Once Ann “graduates” from the whorehouse, he summons the girl to his plantation and subjects her to starvation, beatings, numerous assaults, and daily humiliations. Unbroken in spirit, Ann falls in love with a drug-addicted derelict doctor (Conrad Nagel, never edgier), and they help nurse each other back to health.

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Meanwhile, Flint counts down the days until he can lure Ann’s father to his compound and show him what his daughter has become. Then the fun can really begin.

However, when Flint finally confronts his foe, needless to say, things don’t go quite as planned. One mistake will bring the full weight of the tyrant’s actions down on his own head… and somehow make the film even sicker. This plot doesn’t thicken so much as it curdles.

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Beast in the Jungle

Walter Huston had an advantage in tackling Kongo: he’d created the role of ‘Dead-Legs’ on Broadway in 1926, starring in a sordid play that would spawn two film adaptations.

With all that practice under his belt, it should come as no surprise that he captured the disabled character’s physicality with uncanny ease. He makes us accept Flint’s paralysis with the apparent rote familiarity of his movements, positioning his limbs by sharply yanking his pant legs or smoothly dragging himself across the floor, for instance. He sets a rock-solid basis for our credibility in the face of all the Grand Guignol to follow.

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Better yet, Huston wisely doesn’t back down from the perversity of the part. He refuses to underplay Flint or use his plight for sympathy. Instead, he gives a full-throttle representation of evil, radiating malevolence, power, and fearlessness.

I’m sorry, but we’d never buy Flint’s barbarism if he weren’t larger than life. Some characters can only be sustained on a diet of scenery-chewing. This man is a roaring, hyperbolic tyrant, an arrogant, cigar-chomping monster. It’s as though every major dictator of the 20th century borrowed a few tricks from Huston’s repertoire. Even when he’s resting in his wheelchair, his presence signifies imminent violence.

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For example, in what I consider the movie’s most chilling moment, Flint punishes Ann for trying to escape the plantation by ordering his myrmidon Hogan to beat and (the scene strongly implies) rape her. Hogan drags the poor girl into another room, the door closes, and we hear Ann shriek again and again.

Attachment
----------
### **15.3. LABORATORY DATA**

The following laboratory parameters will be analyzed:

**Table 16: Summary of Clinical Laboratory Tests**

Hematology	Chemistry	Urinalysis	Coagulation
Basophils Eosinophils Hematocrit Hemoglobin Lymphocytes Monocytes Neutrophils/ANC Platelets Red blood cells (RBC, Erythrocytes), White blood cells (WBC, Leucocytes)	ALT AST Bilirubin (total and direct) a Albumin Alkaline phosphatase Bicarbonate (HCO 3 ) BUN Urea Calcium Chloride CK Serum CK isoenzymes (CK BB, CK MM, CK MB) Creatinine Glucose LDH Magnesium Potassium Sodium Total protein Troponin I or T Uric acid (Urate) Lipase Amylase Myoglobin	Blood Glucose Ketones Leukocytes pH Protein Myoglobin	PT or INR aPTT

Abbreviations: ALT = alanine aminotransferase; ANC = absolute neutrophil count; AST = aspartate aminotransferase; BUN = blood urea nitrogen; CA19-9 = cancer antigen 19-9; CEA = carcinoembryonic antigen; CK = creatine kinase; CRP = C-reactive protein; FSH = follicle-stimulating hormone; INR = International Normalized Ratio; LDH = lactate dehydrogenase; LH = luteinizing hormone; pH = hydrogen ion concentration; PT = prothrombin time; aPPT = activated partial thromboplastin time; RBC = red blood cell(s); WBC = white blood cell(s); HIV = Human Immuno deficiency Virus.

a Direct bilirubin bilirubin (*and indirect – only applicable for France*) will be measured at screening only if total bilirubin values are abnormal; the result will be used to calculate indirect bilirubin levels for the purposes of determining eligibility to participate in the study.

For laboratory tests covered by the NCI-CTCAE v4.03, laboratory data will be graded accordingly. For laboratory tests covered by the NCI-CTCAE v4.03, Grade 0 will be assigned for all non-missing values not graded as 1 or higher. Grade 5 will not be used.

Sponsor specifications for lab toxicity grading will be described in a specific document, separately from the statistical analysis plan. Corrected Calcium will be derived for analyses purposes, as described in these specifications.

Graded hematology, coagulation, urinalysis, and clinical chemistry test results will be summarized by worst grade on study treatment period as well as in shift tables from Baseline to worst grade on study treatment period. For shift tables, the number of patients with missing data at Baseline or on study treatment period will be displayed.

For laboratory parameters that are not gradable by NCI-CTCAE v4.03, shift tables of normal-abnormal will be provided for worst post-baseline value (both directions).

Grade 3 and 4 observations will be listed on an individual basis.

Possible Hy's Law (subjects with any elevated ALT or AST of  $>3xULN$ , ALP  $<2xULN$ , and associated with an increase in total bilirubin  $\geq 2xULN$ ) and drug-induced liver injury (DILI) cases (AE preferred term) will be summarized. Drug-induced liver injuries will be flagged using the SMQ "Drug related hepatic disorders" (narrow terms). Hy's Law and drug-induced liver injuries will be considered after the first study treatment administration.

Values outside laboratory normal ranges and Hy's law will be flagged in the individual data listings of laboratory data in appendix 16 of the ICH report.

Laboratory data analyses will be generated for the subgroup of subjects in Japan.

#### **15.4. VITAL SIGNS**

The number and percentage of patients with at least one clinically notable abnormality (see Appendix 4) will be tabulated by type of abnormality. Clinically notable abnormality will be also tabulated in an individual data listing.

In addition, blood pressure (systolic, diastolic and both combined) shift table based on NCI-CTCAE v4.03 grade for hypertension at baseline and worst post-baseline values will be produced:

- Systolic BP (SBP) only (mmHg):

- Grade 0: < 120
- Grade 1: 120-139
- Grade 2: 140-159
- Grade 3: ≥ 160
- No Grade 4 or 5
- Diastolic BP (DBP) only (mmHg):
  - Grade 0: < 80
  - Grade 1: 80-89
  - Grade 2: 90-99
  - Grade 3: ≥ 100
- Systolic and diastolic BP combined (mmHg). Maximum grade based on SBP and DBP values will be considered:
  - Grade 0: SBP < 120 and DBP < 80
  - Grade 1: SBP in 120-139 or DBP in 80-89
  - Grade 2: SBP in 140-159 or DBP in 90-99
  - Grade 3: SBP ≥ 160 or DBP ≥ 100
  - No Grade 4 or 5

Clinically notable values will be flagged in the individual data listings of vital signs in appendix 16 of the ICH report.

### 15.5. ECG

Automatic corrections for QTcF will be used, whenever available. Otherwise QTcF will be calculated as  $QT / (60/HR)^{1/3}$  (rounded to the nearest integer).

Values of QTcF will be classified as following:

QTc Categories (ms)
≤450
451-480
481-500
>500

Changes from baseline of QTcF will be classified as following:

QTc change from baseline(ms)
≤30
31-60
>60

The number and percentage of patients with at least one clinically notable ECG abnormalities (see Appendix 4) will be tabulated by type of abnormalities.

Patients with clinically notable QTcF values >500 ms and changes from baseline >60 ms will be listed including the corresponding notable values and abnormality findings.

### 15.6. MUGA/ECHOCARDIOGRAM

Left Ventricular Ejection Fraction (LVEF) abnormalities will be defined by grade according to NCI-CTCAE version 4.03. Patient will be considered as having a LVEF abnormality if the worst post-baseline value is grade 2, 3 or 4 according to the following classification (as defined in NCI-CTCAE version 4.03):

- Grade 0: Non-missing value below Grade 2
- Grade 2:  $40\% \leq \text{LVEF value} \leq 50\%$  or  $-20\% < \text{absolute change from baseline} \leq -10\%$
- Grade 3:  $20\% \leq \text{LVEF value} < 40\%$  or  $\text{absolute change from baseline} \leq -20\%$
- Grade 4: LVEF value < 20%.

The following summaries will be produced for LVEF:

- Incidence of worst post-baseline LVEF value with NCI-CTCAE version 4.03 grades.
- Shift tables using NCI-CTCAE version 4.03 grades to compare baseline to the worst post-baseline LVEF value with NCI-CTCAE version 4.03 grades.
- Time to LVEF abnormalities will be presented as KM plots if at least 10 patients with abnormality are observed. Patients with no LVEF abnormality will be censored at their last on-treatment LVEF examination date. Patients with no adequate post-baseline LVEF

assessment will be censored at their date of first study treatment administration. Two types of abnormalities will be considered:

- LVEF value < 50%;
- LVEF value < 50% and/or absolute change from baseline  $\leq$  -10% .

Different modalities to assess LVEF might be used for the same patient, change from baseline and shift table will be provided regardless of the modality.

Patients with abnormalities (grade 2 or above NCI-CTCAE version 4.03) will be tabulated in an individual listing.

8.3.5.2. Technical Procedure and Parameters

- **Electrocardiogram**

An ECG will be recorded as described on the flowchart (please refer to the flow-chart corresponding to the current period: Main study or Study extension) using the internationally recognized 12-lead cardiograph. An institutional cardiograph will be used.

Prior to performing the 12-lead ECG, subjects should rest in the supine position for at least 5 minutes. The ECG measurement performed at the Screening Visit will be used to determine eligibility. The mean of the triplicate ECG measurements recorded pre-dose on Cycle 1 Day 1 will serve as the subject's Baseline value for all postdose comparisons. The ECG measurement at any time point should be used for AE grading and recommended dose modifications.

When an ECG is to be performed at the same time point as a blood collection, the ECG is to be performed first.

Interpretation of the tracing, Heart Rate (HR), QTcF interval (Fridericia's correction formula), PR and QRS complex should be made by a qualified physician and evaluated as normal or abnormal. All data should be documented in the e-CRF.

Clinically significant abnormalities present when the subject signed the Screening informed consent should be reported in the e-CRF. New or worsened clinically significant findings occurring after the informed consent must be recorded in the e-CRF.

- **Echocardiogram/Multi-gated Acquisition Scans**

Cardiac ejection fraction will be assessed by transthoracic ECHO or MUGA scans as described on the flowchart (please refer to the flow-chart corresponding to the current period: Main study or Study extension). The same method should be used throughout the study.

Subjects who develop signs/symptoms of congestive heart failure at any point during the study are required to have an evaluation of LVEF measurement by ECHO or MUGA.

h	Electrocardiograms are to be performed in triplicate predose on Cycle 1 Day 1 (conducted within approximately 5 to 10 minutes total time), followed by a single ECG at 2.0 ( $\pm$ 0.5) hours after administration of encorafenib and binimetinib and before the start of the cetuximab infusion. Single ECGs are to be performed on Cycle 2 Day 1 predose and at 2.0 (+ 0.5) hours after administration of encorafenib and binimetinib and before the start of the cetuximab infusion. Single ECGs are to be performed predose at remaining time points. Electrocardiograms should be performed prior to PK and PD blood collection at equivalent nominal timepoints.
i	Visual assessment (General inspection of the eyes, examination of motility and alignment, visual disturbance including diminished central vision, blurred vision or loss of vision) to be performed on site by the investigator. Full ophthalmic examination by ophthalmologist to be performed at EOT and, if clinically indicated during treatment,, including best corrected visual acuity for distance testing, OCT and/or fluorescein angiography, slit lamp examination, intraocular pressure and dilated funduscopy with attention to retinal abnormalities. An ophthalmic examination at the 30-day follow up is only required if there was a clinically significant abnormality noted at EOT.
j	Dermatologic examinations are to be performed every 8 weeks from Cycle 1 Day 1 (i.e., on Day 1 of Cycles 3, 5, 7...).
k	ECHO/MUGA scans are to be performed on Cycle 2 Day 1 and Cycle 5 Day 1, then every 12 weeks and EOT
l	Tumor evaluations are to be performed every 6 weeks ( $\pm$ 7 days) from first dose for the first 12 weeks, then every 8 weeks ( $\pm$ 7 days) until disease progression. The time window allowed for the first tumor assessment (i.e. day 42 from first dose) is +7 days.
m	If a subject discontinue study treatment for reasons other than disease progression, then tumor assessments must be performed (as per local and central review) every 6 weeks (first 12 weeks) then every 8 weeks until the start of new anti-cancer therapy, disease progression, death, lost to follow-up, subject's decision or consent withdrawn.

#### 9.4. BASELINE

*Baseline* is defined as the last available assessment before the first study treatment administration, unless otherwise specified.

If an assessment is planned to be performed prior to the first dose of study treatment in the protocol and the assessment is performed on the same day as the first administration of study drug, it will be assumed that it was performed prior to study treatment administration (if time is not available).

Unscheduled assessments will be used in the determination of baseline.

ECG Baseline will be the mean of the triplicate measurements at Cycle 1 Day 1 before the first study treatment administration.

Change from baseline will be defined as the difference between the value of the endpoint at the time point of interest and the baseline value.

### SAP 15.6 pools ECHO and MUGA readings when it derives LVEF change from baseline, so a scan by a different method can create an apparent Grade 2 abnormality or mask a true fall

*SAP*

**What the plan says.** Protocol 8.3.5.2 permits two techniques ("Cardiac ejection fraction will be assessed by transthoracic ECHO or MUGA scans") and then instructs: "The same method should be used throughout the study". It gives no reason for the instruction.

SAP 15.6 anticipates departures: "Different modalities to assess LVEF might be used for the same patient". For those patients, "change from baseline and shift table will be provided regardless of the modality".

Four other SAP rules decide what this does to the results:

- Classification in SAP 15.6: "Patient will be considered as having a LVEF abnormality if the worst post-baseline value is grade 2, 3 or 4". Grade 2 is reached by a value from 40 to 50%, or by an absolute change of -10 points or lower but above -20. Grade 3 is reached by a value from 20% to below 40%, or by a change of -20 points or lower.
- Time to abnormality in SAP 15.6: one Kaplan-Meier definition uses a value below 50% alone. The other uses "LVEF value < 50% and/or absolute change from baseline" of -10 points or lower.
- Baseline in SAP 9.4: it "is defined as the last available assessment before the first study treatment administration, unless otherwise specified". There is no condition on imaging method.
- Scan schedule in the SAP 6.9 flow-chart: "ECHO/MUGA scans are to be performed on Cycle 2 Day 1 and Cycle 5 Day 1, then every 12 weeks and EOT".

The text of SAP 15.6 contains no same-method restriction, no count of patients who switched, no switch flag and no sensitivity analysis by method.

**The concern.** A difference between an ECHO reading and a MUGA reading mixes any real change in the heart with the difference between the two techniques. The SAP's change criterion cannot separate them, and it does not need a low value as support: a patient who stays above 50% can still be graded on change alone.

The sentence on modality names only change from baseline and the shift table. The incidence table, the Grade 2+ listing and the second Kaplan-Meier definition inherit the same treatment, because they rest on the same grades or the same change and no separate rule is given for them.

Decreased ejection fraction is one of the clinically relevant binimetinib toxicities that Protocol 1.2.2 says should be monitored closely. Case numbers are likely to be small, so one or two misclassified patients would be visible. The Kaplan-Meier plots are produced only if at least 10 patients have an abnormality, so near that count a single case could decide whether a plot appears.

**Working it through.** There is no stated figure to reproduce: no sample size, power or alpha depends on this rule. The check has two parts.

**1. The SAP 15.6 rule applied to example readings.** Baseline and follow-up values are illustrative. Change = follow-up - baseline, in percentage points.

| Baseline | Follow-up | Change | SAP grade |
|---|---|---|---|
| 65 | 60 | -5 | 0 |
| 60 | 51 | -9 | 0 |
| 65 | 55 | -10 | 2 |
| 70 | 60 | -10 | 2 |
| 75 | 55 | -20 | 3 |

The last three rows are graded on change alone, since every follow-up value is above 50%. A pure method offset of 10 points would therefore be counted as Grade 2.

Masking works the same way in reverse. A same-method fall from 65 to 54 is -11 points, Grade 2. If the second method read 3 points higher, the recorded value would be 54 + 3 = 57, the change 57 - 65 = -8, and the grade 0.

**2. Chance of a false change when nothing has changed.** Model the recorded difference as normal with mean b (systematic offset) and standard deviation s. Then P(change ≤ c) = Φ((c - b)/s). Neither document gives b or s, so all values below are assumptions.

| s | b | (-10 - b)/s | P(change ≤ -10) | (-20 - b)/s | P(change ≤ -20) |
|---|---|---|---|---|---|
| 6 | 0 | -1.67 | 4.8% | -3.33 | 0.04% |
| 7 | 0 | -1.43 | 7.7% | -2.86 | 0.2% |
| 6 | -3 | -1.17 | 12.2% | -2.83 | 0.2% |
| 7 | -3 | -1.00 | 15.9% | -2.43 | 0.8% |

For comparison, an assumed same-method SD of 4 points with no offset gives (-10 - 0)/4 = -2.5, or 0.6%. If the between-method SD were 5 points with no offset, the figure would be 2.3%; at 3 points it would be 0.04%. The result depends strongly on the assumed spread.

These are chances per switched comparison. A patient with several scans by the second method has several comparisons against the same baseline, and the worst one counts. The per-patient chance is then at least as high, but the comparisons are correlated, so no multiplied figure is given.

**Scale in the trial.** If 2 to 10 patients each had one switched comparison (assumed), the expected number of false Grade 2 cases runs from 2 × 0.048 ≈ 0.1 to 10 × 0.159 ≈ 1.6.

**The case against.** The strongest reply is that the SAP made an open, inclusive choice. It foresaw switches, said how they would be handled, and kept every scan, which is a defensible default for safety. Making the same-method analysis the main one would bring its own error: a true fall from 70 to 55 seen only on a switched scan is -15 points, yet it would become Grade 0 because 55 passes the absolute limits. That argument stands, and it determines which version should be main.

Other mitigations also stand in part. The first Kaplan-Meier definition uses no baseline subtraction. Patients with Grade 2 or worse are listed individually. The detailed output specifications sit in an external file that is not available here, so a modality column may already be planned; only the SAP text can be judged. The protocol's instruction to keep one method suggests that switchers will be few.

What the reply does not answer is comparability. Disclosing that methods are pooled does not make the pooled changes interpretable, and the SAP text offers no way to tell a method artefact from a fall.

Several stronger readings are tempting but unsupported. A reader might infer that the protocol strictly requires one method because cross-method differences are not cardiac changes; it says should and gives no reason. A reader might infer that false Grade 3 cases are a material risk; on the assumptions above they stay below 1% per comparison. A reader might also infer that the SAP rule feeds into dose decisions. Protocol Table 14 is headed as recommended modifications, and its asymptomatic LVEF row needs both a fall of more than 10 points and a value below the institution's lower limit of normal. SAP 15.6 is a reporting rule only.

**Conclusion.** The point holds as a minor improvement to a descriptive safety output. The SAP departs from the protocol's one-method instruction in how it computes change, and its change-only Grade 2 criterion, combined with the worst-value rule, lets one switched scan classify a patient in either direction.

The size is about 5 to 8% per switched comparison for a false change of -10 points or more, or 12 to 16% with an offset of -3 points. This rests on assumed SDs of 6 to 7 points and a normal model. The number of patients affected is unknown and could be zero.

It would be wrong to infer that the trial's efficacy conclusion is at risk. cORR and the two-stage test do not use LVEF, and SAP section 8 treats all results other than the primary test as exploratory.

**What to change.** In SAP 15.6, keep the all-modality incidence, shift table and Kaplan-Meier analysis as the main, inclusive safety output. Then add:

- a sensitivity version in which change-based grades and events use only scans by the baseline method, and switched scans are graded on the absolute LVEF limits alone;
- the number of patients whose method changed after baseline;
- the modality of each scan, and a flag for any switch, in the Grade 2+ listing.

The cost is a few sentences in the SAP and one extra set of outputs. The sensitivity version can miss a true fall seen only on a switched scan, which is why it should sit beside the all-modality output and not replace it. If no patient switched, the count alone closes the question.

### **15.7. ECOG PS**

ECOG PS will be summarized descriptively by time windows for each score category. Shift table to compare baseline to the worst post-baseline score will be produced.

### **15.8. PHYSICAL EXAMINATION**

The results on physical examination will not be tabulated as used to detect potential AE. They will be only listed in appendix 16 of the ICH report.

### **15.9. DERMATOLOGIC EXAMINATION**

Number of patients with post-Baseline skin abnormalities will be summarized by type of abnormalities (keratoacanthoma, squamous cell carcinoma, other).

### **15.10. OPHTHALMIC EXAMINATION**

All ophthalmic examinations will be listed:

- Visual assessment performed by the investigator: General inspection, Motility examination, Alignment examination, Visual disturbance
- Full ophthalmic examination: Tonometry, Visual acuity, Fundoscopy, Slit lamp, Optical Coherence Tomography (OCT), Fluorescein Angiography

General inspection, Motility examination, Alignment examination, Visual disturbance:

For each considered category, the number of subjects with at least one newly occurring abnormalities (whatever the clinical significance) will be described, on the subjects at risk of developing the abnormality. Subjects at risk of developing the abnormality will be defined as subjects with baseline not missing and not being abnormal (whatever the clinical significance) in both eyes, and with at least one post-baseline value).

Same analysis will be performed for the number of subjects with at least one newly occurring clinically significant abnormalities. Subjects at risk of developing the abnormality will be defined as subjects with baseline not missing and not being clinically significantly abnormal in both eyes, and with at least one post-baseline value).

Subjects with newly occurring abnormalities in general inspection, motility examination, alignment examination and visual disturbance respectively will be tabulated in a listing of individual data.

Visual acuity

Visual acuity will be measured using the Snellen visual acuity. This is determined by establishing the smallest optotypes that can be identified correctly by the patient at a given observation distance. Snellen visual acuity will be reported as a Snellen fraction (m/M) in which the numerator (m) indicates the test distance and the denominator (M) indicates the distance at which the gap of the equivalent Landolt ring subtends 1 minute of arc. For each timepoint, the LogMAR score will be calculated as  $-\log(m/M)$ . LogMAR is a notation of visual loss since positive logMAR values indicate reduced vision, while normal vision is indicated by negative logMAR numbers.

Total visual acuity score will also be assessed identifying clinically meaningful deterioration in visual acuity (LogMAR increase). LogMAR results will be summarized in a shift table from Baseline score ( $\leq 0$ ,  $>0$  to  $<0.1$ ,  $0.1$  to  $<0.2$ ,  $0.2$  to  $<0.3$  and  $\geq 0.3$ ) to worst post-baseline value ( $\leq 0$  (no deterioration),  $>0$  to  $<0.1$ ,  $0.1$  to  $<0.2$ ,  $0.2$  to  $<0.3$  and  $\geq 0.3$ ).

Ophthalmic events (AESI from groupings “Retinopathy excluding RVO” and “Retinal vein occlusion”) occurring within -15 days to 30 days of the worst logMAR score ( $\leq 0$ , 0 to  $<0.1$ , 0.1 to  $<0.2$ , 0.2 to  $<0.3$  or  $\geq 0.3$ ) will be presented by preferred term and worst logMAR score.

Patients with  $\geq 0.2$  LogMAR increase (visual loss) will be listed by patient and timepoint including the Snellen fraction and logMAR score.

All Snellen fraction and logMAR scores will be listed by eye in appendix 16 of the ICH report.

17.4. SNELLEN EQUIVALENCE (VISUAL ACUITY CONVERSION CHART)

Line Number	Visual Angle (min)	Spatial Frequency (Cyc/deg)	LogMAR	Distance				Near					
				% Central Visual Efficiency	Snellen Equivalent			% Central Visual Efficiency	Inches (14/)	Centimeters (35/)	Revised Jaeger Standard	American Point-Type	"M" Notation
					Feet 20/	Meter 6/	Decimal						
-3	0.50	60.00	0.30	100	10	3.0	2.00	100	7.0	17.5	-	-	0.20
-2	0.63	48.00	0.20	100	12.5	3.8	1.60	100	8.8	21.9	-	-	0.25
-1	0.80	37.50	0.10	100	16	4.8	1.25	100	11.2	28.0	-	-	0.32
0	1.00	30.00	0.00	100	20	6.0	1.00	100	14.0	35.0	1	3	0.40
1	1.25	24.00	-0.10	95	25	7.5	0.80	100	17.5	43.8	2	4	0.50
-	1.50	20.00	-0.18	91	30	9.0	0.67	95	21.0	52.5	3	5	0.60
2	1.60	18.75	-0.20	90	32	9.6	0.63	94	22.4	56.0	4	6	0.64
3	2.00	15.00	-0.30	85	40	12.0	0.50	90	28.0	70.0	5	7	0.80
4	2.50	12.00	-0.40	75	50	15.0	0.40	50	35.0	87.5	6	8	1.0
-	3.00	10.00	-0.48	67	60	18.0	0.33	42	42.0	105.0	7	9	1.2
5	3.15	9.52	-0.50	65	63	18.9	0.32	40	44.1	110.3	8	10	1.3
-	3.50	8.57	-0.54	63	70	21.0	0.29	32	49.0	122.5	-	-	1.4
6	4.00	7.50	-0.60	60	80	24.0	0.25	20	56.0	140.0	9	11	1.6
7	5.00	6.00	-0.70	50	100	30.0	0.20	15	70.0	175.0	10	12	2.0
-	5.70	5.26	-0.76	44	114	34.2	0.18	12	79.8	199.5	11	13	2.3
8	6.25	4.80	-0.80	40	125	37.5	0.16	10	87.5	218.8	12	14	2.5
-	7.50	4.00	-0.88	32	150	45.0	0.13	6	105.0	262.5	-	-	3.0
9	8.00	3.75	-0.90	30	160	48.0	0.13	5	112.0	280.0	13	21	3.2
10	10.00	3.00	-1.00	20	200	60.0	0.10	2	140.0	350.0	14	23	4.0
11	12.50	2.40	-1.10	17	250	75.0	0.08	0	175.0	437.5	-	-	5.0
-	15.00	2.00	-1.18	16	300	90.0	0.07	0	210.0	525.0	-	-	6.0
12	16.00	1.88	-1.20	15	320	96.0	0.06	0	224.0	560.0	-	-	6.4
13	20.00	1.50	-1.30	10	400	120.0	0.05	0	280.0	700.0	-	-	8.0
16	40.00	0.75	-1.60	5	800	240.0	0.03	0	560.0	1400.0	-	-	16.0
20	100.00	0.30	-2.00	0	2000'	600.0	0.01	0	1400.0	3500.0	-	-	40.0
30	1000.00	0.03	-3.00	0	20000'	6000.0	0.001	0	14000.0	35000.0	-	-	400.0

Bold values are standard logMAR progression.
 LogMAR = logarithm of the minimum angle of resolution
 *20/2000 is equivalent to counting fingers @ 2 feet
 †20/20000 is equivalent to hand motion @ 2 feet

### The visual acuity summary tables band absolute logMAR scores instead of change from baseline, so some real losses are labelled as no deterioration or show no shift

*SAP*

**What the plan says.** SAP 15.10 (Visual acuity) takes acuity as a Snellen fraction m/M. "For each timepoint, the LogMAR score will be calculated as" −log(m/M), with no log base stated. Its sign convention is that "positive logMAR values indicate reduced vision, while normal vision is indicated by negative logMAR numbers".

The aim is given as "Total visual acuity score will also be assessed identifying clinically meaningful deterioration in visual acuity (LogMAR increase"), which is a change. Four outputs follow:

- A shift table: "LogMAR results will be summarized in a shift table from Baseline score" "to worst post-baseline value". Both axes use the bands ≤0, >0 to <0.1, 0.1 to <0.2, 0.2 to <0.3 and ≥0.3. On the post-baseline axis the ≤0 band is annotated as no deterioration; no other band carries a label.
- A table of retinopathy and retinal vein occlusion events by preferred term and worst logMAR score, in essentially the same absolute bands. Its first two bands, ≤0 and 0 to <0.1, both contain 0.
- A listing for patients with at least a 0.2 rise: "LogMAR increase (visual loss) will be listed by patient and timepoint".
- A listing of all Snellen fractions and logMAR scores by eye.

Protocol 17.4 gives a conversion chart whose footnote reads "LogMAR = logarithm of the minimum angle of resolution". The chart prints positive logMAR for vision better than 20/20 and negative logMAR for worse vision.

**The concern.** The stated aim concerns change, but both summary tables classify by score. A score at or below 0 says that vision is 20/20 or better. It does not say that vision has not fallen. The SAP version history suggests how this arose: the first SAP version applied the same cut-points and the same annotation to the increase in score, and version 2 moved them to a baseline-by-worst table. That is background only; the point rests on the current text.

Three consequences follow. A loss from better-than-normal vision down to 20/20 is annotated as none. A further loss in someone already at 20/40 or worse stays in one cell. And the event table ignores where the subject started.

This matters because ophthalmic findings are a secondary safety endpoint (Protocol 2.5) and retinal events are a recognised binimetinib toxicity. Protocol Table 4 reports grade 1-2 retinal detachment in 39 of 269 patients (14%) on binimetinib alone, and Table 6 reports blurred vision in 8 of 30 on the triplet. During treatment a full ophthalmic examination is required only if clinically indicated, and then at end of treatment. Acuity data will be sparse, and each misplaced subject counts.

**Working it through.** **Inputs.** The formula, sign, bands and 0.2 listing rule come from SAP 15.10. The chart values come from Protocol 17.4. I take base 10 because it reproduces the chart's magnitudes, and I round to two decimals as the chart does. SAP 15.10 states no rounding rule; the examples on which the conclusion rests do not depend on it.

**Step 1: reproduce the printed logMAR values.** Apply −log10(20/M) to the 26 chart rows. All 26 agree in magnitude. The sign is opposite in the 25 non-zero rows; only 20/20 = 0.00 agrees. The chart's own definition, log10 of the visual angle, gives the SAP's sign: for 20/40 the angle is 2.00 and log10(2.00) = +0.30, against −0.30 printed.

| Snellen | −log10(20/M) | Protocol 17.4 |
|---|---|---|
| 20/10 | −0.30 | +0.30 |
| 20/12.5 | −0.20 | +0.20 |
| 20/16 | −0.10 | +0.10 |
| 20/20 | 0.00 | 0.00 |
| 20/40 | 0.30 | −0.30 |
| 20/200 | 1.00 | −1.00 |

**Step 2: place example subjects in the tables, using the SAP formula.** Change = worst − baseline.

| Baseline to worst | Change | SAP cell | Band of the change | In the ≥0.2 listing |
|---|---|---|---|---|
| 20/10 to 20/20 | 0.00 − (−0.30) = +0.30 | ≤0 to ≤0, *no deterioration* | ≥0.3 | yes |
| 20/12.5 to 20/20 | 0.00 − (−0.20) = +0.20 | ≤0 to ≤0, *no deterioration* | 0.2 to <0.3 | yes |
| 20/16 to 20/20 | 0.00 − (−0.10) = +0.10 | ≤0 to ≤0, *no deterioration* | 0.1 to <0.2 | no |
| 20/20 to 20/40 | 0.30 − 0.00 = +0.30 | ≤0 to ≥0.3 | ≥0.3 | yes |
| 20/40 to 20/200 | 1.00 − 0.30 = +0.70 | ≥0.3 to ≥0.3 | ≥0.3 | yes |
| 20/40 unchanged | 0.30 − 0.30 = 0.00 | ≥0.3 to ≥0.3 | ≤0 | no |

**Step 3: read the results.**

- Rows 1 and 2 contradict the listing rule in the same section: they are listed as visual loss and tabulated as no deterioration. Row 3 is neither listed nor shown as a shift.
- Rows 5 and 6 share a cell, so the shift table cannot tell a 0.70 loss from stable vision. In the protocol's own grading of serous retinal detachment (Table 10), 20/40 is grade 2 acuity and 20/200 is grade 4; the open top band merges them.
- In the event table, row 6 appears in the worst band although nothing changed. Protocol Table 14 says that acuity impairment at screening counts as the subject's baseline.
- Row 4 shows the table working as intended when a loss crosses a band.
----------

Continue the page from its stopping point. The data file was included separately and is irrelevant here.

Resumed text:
Wheeling right up to the door, Flint takes a mighty puff of his cigar and howls with laughter. His rabid, guttural cackle mingles with her high-pitched screams as the screen lingeringly fades out. In addition to the downright disturbing use of offscreen space, the juxtaposition of sounds—laughter and cries of pain—emphasizes just how far Flint has strayed from that little thing we call humanity.

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Twisted in Mind and Body

Ironically, Flint obsesses most over his rival’s sneer, over the expression of glee and contempt on the man’s face as he left Flint helpless. In seeking to retaliate against that sneer, Flint has assimilated it, absorbed it, transmuted it into the essence of his being until he himself is little more than a sneer.

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Although his interpretation of Flint originated on the stage, Huston wrings the intimacy of the film medium for all it’s worth. The actor gets more close-ups and medium close-ups than either of the movie’s leading ladies and, despite being handicapped by grotesque makeup that partially obscures his features, he makes the most of those shots.

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Whenever he describes the torture and degradation of his enemy’s daughter, an unholy gleam flashes in his eye. Huston makes the pleasure that Flint takes in Ann’s suffering just as frightening and sick as it ought to be. Plus, cinematographer Harold Rosson enhances the horror of Huston’s performance with stark lighting, often from below, so that darkness laps at the corners of the frame.

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Another interesting aspect of Flint’s performance is the unnerving mixture of raw and refined cruelty. The film recurrently places him in the animal realm: he slithers on the floor like a snake and, when we first see him, his head pops out of a bunk… after the head of his pet monkey. He’s also not afraid to get hands-on in his villainy, grinning eagerly as he pries Tula’s mouth open with the intention of twisting her tongue out with wire.

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Yet, far from an unthinking brute, he can’t resist making a few barbed comments to assert his intelligence. He wounds Ann with words as well as with blows, forcing her to smash a glass she’s sipped from, snarling, “Who’d want it after you?”